- Smooth the boundary. ("b")
- Delete the highlighted, smoothed boundary.
- Make a copy of the piece in the Object Viewer.
Step 6: Offset Each Mask Piece.
Offset is how I add thickness to the mask. Make sure that you offset by a consistent value. In my case, I used 2 mm.
Depending on the settings that you use during the offset, you may generate choppy edges, as seen in the second picture. I found that no single group of settings worked consistently. By playing around with the settings, I was able to mitigate most of the weird edges.
Step 7: Combine the Original Pieces of the Mask With Your Offset Pieces.
Select both the original and the offset pieces of the mask in the object viewer. Meshmixer will automatically bring up a menu that has the option to combine.
Repeat for each pair of pieces.
Step 8: Make a Solid of Each Individual Mask Piece.
You'll find this option in the "Edit" menu. Slide the option bars until you reach a solid body that isn't forming random holes.
Step 9: "Attract to Target" to Clean Up Any Mis-matched Surfaces.
Sometimes, when you create a solid, the program will ignore the fact that you had an original copy of your mask piece that fit your face perfectly, and it will just create some random surfaces to fill in the hole. Obviously, you can't use that part of the mask if it doesn't fit your face. Fortunately, Meshmixer has a built in solution.
- Make the back of your mask pieces into different face groups. Select the back surface of each mask piece, and go to Modify > Create Face Group. This will turn the selection into a differently colored item that is easy to select later.
- Make the original copy of your face scan into a target. Click the horse-shoe/magnet icon next to it in the object viewer, and that object will turn ghostly blue.
- Make a mask piece your active object. Click on it in the object viewer.
- Select your custom face group. Double click on the area you just created.
- Attract to target. This option is in the Edit menu.
Surfaces that are identical to the target take on a splotchy sort of appearance, as seen in the second image.
Step 10: Highlight/Sculpt Features.
Use the sculpt tool to customize your mask. I used the Robust Smooth brush to take care of irregularities in the scan, and to create as smooth of a surface as possible. I also used the Pinch brush to sharpen some of my features that were lost in the offset, like the edges of my upper lip and the smile line, which is very evident in Dr. Poison's mask.
Step 11: Print Parts.
Print out each part individually, and also clean all the support material off of the pieces.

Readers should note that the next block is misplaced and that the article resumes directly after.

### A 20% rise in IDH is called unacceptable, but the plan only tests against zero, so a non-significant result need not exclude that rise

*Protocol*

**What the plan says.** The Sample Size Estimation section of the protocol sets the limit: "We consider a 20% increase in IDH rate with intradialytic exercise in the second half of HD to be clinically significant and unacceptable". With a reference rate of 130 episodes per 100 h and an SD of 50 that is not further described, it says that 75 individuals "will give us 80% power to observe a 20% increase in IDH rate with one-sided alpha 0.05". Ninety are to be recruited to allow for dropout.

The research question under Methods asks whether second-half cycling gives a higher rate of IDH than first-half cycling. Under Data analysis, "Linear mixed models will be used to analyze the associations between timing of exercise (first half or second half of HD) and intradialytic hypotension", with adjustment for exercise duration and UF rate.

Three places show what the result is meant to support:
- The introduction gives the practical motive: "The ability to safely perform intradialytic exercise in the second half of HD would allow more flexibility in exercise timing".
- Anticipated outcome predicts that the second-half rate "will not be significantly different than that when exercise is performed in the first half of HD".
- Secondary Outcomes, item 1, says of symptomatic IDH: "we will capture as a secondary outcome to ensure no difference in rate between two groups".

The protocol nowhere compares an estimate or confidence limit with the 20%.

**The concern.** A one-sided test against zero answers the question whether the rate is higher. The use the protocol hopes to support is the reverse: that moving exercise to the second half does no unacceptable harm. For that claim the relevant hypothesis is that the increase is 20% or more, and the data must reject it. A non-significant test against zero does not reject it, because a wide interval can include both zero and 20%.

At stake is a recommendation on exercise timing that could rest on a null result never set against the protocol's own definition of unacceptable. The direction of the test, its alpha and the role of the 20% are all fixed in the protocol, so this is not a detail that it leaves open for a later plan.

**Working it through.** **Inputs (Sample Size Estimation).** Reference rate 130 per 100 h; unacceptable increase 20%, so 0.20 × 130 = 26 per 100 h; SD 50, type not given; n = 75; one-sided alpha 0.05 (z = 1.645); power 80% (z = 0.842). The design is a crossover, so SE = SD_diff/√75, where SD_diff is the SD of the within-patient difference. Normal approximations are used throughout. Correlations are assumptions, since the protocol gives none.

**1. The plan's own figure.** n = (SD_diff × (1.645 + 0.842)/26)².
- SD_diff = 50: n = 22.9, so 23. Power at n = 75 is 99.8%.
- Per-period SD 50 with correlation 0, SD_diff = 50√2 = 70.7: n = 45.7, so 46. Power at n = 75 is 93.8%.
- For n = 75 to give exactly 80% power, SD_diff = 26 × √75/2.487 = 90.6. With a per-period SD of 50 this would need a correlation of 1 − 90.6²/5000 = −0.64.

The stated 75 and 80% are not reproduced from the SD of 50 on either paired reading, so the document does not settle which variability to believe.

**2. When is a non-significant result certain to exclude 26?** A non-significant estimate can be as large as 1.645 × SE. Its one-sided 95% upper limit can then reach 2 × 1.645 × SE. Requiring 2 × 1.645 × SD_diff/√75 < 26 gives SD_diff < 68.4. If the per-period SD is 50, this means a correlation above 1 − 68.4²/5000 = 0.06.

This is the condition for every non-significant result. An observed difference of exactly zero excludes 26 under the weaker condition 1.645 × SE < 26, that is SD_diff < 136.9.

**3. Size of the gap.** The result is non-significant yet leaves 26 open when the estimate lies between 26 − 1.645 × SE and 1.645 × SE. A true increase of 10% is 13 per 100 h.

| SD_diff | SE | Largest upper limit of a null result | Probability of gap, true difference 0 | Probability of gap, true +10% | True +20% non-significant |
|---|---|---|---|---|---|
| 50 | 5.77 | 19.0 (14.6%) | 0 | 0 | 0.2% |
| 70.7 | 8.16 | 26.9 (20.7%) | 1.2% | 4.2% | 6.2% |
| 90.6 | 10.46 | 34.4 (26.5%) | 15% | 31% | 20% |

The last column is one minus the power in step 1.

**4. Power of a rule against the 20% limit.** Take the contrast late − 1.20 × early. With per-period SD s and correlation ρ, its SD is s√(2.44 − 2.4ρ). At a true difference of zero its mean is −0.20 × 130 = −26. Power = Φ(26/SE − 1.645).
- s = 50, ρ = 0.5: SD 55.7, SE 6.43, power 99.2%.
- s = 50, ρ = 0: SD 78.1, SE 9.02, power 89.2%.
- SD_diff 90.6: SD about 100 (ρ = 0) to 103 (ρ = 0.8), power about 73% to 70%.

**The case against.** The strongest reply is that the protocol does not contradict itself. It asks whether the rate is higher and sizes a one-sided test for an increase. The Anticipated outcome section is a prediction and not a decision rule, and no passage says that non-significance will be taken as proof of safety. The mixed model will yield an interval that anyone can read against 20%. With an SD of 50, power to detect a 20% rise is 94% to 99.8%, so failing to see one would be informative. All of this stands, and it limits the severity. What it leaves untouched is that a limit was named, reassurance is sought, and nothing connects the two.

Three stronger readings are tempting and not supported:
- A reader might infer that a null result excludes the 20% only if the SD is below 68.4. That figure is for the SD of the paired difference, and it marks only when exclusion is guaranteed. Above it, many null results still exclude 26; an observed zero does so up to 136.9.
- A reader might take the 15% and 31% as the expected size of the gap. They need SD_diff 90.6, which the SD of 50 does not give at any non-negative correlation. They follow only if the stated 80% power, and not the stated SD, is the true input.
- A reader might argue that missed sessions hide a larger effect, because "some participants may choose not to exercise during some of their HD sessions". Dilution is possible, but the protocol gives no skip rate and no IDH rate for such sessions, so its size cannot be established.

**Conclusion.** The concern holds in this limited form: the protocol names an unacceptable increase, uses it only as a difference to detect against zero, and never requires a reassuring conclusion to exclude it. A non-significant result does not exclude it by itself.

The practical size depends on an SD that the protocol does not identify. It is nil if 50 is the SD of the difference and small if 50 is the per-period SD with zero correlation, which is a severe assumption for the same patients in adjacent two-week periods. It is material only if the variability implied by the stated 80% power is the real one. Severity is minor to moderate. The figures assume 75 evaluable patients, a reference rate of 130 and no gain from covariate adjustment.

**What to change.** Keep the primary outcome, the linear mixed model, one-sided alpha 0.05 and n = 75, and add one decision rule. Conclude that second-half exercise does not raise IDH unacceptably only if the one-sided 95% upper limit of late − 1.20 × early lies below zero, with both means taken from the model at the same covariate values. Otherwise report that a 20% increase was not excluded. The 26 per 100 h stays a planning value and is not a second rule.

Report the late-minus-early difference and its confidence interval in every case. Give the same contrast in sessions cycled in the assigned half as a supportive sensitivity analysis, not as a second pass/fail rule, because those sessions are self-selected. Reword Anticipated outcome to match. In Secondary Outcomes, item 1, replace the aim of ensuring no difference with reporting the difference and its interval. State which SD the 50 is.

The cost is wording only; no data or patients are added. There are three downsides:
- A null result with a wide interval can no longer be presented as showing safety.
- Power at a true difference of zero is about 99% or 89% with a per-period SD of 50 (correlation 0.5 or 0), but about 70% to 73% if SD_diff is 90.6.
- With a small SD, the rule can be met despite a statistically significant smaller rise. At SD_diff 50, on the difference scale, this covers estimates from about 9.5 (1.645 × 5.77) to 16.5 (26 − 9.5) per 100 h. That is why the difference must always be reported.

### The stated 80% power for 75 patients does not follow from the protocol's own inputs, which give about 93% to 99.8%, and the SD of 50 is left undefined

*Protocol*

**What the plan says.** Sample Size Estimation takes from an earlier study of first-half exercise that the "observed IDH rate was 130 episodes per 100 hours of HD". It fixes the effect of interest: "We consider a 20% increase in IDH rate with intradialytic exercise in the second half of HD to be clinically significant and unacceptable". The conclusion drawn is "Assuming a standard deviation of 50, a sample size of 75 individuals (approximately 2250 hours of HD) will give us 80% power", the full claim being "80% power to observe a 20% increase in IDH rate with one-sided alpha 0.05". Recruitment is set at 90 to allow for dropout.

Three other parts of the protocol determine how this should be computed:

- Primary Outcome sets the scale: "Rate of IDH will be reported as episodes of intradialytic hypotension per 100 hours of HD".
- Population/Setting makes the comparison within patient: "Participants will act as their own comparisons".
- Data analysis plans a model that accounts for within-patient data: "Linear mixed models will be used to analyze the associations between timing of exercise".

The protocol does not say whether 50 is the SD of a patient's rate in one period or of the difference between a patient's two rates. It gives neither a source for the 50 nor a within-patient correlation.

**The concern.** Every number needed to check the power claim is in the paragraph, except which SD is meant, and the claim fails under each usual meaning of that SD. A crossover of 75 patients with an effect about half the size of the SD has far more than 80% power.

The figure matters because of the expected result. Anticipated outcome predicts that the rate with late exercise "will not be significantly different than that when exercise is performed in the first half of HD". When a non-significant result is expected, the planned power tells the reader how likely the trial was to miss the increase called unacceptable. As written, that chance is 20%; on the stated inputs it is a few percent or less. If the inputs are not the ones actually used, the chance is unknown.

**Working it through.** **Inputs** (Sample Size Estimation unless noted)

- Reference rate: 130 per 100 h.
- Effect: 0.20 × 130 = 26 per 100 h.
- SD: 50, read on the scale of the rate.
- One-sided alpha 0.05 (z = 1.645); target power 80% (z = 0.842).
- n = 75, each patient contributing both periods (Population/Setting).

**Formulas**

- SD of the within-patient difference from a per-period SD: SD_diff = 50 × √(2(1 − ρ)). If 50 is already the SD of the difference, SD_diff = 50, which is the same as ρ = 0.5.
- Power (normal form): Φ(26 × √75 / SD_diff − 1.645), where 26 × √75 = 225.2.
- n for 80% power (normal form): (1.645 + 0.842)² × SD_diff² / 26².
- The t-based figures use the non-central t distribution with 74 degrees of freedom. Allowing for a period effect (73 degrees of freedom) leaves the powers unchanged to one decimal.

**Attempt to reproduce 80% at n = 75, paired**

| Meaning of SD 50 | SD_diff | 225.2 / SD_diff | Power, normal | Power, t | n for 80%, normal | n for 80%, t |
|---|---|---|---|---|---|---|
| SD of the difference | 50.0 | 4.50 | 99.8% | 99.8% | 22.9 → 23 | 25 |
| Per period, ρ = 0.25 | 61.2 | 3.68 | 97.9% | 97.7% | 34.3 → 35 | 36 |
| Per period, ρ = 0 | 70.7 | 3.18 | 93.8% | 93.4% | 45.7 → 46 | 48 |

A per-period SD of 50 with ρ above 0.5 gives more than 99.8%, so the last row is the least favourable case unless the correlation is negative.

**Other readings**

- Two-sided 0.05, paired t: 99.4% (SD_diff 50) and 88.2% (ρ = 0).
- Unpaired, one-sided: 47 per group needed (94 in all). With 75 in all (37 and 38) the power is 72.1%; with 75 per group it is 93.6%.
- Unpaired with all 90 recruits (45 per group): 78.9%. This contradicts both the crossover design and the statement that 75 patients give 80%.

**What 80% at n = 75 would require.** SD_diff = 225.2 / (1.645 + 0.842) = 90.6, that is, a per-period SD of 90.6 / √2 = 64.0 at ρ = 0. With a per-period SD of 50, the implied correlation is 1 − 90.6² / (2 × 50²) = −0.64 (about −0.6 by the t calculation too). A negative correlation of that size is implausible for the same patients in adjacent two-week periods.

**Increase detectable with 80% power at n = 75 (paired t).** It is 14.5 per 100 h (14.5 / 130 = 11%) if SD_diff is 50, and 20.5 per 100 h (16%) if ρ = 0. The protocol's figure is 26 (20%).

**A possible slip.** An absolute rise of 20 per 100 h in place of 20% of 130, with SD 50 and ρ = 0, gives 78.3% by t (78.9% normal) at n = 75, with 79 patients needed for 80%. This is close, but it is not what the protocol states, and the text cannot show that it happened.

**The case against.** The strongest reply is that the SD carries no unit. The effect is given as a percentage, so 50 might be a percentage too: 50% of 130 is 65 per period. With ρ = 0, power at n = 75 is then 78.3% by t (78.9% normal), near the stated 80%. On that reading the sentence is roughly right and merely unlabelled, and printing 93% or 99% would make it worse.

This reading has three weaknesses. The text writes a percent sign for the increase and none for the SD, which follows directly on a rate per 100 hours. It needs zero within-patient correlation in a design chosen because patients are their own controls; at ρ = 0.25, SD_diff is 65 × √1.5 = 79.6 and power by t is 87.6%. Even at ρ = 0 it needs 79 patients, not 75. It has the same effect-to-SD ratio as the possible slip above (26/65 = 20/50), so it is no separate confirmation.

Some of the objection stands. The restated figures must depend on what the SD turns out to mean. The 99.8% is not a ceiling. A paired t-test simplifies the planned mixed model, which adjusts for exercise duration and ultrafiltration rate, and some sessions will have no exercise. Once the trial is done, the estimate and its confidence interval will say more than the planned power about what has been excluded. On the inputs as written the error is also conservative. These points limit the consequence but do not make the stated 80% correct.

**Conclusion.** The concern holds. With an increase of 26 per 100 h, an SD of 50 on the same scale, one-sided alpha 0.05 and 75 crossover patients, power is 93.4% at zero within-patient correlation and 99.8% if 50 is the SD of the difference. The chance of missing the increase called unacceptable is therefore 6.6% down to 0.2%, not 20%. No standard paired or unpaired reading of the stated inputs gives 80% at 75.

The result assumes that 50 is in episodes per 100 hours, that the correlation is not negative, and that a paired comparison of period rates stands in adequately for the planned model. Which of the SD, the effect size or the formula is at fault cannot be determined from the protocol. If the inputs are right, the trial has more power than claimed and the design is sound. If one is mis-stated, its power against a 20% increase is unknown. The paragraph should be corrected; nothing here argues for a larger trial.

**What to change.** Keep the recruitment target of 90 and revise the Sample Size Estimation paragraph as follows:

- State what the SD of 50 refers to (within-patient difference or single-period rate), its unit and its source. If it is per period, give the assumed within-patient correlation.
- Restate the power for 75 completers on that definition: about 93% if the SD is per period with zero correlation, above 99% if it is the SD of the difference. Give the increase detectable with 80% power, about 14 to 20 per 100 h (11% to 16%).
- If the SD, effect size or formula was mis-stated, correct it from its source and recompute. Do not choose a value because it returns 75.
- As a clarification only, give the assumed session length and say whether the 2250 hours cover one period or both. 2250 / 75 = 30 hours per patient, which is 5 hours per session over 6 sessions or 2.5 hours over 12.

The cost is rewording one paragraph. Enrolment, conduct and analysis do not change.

Step 12: Prime and Sand... and Prime Again.
I did about 6 or 7 coats of primer filler. In between each coat, I sanded down the models. I got everything to 400 grit.
Step 13: Rig It Up!
Originally, I expected to do the rigging last, after the painting. Then I disastrously tried blending to match my face color without the mask being on my face. You should almost definitely do the rigging first.
I ended up making 5 loops out of fishing line. This is definitely a trial and error process, but here's the order that I did the loops in.
- Fit the loop behind my left ear to hold the nose/cheek piece on my face. This is shown in the first picture.
- Attach the chin and the nose piece with a loop at the corner of the mouth.
- Fit a loop behind your right ear, from the chin piece. The loop should be long enough to fit underneath your chin/right jaw.
- Attach the chin to the appropriate side of the jaw.
- Attach the jaw to the nose/cheek piece.
Note: for Cons, it might be better to use spirit gum. Talking with the fishing line rig can get pretty cumbersome.
Step 14: Paint and Seal!
Wear your mask, and look at yourself in the mirror. Using a wide arrangement of acrylic paints, try to match your natural skin color as closely as possible. This took me 3 or 4 mixes to get my final color.
Paint directly on your fake face, and don't worry about acrylic paint getting on your real face - just try to not get it in your mouth.
If you're feeling bold, use contouring to emphasize the shape of the mask. Dr. Poison's mask is pretty flat in the movie, so it's okay if you can't figure it out.
For the lips, you'll want to try and match your natural lip color. Again, this is a trial and error kind of thing.
After all of your acrylic paint has dried, dust your mask with a coat of matte clear coat to protect the surface.
Enjoy your mask! When wearing it out, I would suggest layering some black paint underneath the "cracks", just to highlight the work you've done!
Runner Up in the
Makerspace Contest 2017